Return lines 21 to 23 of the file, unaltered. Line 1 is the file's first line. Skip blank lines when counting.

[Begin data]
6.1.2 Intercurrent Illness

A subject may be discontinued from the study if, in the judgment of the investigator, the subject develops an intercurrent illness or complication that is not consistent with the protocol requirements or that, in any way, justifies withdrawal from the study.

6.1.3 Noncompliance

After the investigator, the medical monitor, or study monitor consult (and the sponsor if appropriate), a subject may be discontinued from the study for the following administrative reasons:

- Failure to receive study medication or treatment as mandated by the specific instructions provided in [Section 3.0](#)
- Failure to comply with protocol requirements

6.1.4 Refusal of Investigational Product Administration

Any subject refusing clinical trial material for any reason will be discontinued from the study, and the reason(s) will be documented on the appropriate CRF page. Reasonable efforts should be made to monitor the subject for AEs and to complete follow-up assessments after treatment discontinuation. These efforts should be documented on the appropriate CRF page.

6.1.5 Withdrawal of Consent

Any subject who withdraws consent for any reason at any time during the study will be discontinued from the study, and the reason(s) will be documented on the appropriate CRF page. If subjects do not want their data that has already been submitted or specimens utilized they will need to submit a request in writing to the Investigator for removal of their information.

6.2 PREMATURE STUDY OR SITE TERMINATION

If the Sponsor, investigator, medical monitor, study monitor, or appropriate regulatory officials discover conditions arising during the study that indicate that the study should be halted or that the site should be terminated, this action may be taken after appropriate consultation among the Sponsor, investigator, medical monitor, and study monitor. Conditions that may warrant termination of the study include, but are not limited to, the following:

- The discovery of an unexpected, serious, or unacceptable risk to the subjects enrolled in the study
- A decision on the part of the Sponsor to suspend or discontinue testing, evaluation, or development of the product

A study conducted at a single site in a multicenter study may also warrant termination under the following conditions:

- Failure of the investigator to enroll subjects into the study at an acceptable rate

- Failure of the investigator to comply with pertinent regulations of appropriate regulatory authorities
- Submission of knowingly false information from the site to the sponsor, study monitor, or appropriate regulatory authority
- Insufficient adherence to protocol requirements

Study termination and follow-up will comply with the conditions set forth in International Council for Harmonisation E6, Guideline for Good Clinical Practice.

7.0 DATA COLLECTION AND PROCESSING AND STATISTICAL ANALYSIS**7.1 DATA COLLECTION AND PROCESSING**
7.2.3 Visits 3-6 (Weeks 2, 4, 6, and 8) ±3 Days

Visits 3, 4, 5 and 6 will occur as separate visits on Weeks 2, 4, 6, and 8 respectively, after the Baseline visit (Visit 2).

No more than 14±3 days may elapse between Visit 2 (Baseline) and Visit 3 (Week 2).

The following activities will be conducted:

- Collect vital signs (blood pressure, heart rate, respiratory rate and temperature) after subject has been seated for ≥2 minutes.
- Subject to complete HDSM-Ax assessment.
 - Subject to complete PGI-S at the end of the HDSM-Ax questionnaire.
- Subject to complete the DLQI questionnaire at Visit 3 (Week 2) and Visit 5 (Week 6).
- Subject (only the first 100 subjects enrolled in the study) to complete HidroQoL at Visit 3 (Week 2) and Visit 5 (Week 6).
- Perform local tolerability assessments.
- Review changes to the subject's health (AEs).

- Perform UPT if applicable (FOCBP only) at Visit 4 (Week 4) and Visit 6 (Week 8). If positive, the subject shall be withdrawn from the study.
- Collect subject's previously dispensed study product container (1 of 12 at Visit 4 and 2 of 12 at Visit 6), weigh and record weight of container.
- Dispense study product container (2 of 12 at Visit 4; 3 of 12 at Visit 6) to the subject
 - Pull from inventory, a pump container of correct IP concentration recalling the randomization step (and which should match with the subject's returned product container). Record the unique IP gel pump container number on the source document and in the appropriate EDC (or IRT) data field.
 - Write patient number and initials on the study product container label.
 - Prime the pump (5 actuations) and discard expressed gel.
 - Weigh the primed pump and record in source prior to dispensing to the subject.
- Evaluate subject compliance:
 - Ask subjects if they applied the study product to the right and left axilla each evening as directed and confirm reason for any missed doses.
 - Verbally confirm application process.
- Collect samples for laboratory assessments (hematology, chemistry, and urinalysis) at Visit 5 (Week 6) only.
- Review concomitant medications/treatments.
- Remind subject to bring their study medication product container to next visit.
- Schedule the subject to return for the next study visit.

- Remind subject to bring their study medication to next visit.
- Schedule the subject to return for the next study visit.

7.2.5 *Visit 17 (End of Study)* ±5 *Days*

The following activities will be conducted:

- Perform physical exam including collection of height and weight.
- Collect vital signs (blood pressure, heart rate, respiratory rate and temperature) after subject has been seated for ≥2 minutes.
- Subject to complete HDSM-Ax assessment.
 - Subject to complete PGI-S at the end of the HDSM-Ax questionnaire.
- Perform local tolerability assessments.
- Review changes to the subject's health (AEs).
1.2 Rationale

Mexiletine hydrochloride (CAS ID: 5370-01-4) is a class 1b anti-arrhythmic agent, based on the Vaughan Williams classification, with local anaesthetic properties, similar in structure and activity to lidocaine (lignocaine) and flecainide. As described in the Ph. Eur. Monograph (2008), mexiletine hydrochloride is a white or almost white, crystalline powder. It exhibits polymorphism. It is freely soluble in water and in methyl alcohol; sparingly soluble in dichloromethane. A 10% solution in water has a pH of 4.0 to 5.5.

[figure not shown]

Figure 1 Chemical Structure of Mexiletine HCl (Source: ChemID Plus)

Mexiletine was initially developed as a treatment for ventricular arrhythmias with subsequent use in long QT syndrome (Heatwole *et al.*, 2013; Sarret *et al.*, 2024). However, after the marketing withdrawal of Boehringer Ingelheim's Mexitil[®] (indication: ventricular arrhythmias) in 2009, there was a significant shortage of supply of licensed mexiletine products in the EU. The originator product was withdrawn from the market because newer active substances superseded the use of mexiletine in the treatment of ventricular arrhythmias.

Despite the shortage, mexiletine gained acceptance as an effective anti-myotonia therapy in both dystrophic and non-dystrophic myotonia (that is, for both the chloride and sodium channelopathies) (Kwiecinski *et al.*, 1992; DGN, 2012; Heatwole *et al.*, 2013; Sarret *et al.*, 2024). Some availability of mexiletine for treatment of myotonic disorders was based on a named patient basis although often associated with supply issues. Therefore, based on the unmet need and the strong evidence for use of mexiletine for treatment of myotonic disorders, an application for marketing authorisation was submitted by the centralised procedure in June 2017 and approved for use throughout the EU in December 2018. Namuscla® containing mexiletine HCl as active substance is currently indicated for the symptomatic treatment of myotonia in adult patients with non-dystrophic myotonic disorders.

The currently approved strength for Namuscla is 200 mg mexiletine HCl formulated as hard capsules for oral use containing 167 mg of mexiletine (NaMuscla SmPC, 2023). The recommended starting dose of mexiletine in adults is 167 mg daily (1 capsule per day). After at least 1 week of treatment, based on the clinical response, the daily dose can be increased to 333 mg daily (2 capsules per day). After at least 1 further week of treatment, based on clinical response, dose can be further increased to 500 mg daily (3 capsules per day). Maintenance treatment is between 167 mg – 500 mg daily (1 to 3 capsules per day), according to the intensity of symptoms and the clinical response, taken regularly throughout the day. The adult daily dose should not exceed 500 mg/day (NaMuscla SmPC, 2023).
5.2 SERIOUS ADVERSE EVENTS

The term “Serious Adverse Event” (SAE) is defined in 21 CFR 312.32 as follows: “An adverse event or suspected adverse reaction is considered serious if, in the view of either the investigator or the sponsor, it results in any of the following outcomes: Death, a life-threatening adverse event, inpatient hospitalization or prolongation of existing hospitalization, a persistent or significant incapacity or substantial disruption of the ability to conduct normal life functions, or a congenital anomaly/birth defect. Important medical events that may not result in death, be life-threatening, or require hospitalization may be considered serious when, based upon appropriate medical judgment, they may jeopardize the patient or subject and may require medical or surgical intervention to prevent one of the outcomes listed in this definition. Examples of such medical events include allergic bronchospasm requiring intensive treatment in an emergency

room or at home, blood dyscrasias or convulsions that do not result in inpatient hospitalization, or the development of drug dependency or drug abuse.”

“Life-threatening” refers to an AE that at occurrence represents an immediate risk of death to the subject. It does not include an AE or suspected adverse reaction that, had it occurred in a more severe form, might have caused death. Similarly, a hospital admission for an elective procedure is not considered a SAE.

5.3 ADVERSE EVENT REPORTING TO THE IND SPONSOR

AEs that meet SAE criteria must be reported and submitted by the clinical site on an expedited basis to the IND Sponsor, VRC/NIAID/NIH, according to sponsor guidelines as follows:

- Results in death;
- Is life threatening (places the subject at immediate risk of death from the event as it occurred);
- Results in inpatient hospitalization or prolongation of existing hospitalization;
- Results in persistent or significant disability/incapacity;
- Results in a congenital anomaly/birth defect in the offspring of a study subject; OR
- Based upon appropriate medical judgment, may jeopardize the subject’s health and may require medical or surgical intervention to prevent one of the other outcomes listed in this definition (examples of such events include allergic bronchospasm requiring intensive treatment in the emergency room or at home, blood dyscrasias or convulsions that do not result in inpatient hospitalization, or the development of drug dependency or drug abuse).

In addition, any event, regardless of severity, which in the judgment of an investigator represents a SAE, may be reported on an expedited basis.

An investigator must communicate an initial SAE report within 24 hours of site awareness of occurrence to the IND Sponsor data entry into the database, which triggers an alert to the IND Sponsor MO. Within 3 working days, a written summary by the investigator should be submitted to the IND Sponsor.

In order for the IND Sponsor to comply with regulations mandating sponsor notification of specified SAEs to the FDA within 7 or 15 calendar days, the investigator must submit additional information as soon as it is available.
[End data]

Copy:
7.0 DATA COLLECTION AND PROCESSING AND STATISTICAL ANALYSIS**7.1 DATA COLLECTION AND PROCESSING**
7.2.3 Visits 3-6 (Weeks 2, 4, 6, and 8) ±3 Days

Visits 3, 4, 5 and 6 will occur as separate visits on Weeks 2, 4, 6, and 8 respectively, after the Baseline visit (Visit 2).